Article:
SBS' Dateline travelled to Samso Island, in Denmark, to find out how the so-called 'Isle of plenty' manages to be carbon neutral.
SBS' Dateline program travelled to Samso Island, in Denmark, to find out how the so-called 'Isle of plenty' manages to be carbon neutral.
In 1997, Samsø won a government competition to become a model renewable energy community.
At the time Samsø was entirely dependent on oil and coal, both of which it imported from the mainland.
Now 100 per cent of its electricity comes from wind power.
Soren Hermansen, from the Samso Energy Academy, explains how such a shift was possible.
"The driving force of this was not to tell people we will cut down the CO2, but talk about the daily cost, the household economy," he told Dateline.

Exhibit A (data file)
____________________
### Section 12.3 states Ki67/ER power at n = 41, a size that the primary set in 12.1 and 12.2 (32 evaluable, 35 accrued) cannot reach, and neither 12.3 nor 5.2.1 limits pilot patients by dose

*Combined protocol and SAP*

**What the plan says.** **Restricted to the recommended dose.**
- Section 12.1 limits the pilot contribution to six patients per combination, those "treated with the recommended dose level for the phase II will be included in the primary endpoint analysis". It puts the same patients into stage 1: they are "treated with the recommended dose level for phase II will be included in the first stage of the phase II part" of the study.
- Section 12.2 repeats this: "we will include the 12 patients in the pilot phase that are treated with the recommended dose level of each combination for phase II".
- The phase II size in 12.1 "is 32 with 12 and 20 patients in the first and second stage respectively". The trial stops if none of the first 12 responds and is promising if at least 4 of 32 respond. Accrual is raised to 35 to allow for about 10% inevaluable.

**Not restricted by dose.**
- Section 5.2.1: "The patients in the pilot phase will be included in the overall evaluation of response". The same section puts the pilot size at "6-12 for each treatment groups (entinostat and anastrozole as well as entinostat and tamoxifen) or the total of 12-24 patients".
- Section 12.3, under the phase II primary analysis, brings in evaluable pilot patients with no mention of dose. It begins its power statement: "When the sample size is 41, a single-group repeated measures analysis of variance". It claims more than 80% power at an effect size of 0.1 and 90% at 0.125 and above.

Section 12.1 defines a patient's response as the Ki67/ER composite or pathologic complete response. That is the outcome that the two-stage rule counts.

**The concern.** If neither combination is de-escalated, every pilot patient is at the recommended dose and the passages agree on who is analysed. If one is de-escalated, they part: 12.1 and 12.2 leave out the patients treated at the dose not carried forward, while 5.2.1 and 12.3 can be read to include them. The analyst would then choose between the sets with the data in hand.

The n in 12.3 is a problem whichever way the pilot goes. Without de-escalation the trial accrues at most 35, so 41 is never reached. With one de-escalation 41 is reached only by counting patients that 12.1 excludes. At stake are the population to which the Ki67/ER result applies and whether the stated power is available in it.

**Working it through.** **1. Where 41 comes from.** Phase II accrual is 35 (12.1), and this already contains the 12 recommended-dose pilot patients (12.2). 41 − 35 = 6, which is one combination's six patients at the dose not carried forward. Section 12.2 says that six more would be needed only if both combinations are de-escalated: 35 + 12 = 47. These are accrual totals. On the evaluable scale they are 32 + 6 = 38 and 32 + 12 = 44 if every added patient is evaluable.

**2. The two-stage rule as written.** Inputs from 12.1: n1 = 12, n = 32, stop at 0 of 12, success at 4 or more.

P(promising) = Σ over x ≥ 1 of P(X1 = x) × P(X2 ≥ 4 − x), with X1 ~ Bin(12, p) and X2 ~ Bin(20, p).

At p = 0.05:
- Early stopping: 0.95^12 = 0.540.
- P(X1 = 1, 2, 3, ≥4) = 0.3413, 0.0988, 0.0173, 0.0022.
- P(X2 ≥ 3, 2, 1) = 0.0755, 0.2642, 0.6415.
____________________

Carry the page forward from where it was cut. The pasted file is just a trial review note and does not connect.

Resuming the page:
"You should think local and act local, and forget about the global.
"Because, I mean, we live in a community in a world of communication. If somebody living in an apartment building is doing something significant, that will be spread all over the world in no time," Mr Hermansen said.